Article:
David Farnsworth

From Wikipedia, the free encyclopedia
Jump to: navigation, search
Not to be confused with Dave Farnsworth.
David Farnsworth
Born 1760
New Hampshire
Died November 10, 1778
Rocky Hill, Connecticut, Hartford County, Connecticut
Occupation spy, counterfeiter
Criminal charge espionage and counterfeiting
Criminal penalty Hanging
Motive Colonial loyalist who served in British war effort
Conviction(s) military death sentence

David Farnsworth was a Colonial-era American Loyalist. He was a British agent during the American Revolutionary War. George Washington had him hanged for his involvement in a plot to destroy the American economy by placing counterfeit money into circulation.[1]

American Revolution[edit]

Farnsworth initially joined up with Patriot forces in Cambridge, Massachusetts at the age of 15 in 1775, serving as a drummer and participating in the Battle of Bunker Hill.[2]

The use of counterfeit money has been used as a strategy in warfare for centuries.[3] The idea is to flood the enemy's economy with fake money, thus devaluing the real money and causing an economic collapse, rendering the enemy unable to fund their side of the war. During the American Revolutionary War, the Continental Congress decided to create a new Continental currency to fund the war. Among the people enlisted to print this new currency was Paul Revere.[4]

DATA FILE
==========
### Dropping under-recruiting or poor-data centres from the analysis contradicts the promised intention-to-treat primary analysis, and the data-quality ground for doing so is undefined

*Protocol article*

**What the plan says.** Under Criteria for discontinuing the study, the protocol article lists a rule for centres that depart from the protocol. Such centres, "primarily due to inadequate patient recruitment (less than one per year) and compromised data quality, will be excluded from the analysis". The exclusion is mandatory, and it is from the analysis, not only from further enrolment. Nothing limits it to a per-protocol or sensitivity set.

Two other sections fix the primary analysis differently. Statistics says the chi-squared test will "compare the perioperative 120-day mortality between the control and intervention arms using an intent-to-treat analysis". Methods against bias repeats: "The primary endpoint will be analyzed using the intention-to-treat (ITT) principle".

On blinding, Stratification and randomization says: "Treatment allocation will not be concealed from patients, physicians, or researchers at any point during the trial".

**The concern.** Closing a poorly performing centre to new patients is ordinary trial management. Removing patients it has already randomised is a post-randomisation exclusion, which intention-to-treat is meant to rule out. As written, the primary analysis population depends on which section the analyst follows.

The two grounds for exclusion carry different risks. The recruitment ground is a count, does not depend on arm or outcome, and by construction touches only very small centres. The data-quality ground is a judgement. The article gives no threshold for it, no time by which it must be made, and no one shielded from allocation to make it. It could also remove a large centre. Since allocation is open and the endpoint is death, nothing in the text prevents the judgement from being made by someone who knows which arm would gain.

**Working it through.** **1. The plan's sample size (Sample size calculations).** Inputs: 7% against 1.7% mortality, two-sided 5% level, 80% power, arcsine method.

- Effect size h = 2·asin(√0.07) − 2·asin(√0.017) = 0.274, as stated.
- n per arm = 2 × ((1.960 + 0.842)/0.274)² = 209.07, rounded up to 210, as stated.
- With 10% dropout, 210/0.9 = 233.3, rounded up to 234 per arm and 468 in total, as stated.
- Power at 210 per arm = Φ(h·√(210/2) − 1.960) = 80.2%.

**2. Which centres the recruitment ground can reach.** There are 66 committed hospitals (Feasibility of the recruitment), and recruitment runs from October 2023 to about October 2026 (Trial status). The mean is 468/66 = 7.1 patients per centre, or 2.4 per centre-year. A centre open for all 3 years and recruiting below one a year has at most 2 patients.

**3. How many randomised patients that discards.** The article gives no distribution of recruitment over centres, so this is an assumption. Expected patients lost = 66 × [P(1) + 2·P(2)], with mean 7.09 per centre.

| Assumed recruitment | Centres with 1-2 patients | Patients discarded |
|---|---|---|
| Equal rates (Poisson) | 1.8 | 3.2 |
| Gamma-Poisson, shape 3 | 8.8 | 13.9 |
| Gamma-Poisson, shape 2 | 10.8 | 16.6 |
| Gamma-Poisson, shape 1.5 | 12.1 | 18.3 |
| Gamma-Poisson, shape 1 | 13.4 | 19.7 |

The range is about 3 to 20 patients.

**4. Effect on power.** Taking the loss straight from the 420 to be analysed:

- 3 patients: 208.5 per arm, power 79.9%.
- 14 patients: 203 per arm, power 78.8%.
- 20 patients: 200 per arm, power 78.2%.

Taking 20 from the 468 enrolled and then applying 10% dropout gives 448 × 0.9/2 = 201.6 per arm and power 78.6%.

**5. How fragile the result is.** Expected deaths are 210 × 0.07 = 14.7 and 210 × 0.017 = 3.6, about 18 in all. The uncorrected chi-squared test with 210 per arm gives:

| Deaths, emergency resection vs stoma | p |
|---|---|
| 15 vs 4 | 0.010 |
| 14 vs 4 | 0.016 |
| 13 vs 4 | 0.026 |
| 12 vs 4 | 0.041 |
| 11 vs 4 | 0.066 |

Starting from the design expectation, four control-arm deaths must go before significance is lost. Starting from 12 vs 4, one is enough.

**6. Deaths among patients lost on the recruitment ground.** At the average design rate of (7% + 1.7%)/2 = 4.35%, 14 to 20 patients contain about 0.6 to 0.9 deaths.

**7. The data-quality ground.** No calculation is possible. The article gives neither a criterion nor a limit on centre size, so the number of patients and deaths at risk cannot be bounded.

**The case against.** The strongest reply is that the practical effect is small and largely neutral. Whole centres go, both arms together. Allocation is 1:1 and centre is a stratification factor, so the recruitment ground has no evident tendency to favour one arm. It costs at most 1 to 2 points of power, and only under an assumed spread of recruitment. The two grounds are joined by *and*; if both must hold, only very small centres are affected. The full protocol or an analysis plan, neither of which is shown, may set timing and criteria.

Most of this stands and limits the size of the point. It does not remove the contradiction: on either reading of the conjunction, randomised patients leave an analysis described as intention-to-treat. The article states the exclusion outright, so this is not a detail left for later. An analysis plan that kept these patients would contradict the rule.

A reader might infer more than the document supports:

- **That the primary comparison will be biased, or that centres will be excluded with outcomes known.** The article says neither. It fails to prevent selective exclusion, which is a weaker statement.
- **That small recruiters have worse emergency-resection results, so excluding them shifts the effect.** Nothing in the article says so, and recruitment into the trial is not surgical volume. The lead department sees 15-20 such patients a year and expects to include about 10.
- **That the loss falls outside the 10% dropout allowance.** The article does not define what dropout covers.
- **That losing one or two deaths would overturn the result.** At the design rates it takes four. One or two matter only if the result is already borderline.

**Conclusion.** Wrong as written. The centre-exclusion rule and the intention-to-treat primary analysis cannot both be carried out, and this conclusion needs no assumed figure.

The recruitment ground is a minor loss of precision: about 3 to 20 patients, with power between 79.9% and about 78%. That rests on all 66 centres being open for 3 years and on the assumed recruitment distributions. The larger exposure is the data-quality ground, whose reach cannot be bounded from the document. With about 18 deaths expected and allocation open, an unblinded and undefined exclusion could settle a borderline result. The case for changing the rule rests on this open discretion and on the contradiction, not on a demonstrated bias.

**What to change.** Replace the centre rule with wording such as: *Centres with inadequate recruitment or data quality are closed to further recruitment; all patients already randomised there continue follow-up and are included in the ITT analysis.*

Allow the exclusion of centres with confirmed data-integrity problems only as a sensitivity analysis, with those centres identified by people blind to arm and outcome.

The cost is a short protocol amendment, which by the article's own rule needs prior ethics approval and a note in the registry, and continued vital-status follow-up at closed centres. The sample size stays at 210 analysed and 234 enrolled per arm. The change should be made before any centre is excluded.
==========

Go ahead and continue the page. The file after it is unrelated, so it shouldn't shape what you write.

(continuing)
To counter this, Great Britain enlisted teams of counterfeiters to travel throughout the American Colonies, placing their counterfeits into circulation in the hopes that it would cause an economic disaster. These counterfeiters were known as "shovers," presumably for their ability to "shove" the fake money into everyday use.[5]

David Farnsworth and his partner John Blair were among the best-known of these counterfeiters, having been caught with over $10,000 in fake Continental dollars in their possession.[6]

On October 8, 1778 in a court-martial held in Danbury by order of General Horatio Gates and Brigadier General John Paterson, Farnsworth and Blair were tried for, and convicted of, "being found about the Encampment of the Armies of The United-States as Spies and having a large sum of counterfeit Money about them which they brought from New-York". The sentence of execution was proscribed by a two-thirds vote. On October 23 in Fredericksburg, Virginia, Commander in Chief George Washington approved of the sentence and ordered their immediate execution upon their arrival at General Gates' division.[7] Farnsworth and Blair were executed in Rocky Hill, Connecticut in Hartford County, Connecticut on November 3, 1778.

In popular culture[edit]

In fiction, Farnsworth appeared in the Futurama episode "All The Presidents' Heads" as the ancestor of Professor Hubert Farnsworth. As in history, he was presented as a counterfeiter and British agent.

Other[edit]

A distant relative, John Semer Farnsworth, was convicted of spying for Japan during the 1930s.

References[edit]

  1. ^ Counterfeiting In America: The History of an American Way to Wealth, By Lynn Glaser. pp. 41–44. 
  2. ^ Saunderson, Rev. Henry H. History of Charlestown, NH - Fort No. 4, 1876, page 358
  3. ^ "Counterfeit Notes of War". 
  4. ^ "Revolutionary War, Paul Revere history Project". 
  5. ^ Stealing Lincoln's Body, By Thomas J. Craughwell. p. 35. 
  6. ^ Counterfeiting In Colonial America, By Kenneth Scott. p. 258. 
  7. ^ General Orders, 23 October 1778. Founders Online National Archives http://founders.archives.gov/documents/Washington/03-17-02-0549. Accessed May 20, 2016.